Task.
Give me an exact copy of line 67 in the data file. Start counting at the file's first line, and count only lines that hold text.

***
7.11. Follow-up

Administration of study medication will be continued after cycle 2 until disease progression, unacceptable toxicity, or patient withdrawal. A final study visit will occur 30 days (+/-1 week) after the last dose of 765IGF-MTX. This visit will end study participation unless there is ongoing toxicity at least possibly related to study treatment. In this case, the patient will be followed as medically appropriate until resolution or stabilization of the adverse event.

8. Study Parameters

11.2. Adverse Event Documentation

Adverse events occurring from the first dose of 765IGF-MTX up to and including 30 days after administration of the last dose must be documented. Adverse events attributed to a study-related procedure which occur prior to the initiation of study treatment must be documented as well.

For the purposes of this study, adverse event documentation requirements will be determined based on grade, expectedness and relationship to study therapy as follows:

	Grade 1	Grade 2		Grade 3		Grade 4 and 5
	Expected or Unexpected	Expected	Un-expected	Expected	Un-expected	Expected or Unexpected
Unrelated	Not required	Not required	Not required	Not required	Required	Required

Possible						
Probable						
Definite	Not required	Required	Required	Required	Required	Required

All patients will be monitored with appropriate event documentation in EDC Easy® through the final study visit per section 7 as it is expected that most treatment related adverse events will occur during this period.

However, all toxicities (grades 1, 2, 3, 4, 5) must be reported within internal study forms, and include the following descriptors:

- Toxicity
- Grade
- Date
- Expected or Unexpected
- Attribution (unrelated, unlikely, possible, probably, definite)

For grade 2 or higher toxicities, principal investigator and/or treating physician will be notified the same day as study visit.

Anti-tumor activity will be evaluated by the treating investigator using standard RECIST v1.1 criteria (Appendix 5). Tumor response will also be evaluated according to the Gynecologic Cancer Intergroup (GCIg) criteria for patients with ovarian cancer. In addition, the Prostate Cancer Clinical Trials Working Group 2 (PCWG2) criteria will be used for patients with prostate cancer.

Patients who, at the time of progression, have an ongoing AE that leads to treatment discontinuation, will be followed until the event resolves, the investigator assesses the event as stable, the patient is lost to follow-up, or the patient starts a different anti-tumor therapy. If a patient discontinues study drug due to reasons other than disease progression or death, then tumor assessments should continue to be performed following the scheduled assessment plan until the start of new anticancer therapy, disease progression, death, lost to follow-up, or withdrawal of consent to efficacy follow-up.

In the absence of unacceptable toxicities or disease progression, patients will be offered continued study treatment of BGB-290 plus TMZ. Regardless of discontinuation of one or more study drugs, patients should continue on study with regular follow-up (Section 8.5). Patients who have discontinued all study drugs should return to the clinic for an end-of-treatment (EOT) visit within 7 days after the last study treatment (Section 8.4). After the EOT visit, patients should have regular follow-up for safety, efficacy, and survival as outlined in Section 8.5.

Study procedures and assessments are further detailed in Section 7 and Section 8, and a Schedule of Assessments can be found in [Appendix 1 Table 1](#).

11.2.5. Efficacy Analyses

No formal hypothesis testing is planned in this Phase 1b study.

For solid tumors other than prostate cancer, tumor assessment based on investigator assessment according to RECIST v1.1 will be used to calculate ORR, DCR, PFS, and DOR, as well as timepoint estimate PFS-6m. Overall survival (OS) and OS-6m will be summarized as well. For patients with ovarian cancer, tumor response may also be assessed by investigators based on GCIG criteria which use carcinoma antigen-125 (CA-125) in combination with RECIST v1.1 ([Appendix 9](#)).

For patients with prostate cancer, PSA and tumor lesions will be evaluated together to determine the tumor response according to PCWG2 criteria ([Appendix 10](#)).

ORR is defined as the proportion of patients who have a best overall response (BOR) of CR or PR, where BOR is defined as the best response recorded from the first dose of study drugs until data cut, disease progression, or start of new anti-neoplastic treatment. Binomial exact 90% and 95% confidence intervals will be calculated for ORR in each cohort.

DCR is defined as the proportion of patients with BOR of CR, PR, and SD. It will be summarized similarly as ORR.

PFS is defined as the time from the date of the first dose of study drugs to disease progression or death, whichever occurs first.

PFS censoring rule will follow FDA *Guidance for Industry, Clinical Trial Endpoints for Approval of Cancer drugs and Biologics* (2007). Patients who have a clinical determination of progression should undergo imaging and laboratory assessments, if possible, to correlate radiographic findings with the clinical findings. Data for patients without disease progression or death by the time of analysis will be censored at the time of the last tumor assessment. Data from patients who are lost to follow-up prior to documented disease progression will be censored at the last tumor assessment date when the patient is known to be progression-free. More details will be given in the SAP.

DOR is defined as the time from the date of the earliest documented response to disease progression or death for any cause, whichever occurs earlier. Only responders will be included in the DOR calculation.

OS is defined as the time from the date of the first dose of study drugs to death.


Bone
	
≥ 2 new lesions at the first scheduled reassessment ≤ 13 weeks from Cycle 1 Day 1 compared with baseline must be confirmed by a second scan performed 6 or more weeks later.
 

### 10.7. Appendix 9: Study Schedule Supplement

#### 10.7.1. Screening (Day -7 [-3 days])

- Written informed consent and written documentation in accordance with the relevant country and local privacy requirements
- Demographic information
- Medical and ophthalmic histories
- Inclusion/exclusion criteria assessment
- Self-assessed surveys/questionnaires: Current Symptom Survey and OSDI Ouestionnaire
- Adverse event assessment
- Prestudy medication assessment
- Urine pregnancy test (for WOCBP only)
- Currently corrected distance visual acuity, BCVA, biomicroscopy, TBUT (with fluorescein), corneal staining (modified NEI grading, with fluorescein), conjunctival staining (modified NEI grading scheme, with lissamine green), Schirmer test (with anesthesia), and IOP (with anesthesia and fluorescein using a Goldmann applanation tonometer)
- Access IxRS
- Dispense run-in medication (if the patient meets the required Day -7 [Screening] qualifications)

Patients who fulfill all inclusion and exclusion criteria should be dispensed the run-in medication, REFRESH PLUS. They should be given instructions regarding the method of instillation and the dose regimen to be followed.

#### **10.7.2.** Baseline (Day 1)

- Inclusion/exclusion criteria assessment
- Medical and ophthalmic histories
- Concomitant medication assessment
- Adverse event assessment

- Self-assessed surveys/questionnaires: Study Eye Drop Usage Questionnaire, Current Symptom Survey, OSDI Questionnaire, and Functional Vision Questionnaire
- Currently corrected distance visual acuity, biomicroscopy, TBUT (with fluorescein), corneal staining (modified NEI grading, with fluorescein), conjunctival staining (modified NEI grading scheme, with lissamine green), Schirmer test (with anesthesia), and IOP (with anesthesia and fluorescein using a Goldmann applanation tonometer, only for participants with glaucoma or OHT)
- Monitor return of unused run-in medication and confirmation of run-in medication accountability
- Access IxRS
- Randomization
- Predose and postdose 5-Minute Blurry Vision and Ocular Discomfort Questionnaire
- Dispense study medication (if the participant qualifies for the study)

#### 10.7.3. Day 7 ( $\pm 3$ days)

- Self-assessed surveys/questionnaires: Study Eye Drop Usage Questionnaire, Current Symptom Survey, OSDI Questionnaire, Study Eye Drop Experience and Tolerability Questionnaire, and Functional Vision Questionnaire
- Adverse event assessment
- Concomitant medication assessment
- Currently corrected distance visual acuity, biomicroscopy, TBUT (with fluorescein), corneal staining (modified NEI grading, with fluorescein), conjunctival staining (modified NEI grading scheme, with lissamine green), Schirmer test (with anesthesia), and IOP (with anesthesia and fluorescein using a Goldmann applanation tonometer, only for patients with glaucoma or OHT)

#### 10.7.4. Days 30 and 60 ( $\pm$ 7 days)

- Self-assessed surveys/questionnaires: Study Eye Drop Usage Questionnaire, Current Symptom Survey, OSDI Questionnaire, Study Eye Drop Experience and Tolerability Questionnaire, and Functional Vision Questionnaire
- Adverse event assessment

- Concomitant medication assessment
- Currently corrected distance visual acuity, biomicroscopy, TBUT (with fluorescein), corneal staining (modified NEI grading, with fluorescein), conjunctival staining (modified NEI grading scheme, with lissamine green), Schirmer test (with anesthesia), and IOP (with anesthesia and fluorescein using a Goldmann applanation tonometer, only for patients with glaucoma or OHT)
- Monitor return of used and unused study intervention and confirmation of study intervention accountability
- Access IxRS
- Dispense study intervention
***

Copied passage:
- Currently corrected distance visual acuity, biomicroscopy, TBUT (with fluorescein), corneal staining (modified NEI grading, with fluorescein), conjunctival staining (modified NEI grading scheme, with lissamine green), Schirmer test (with anesthesia), and IOP (with anesthesia and fluorescein using a Goldmann applanation tonometer, only for patients with glaucoma or OHT)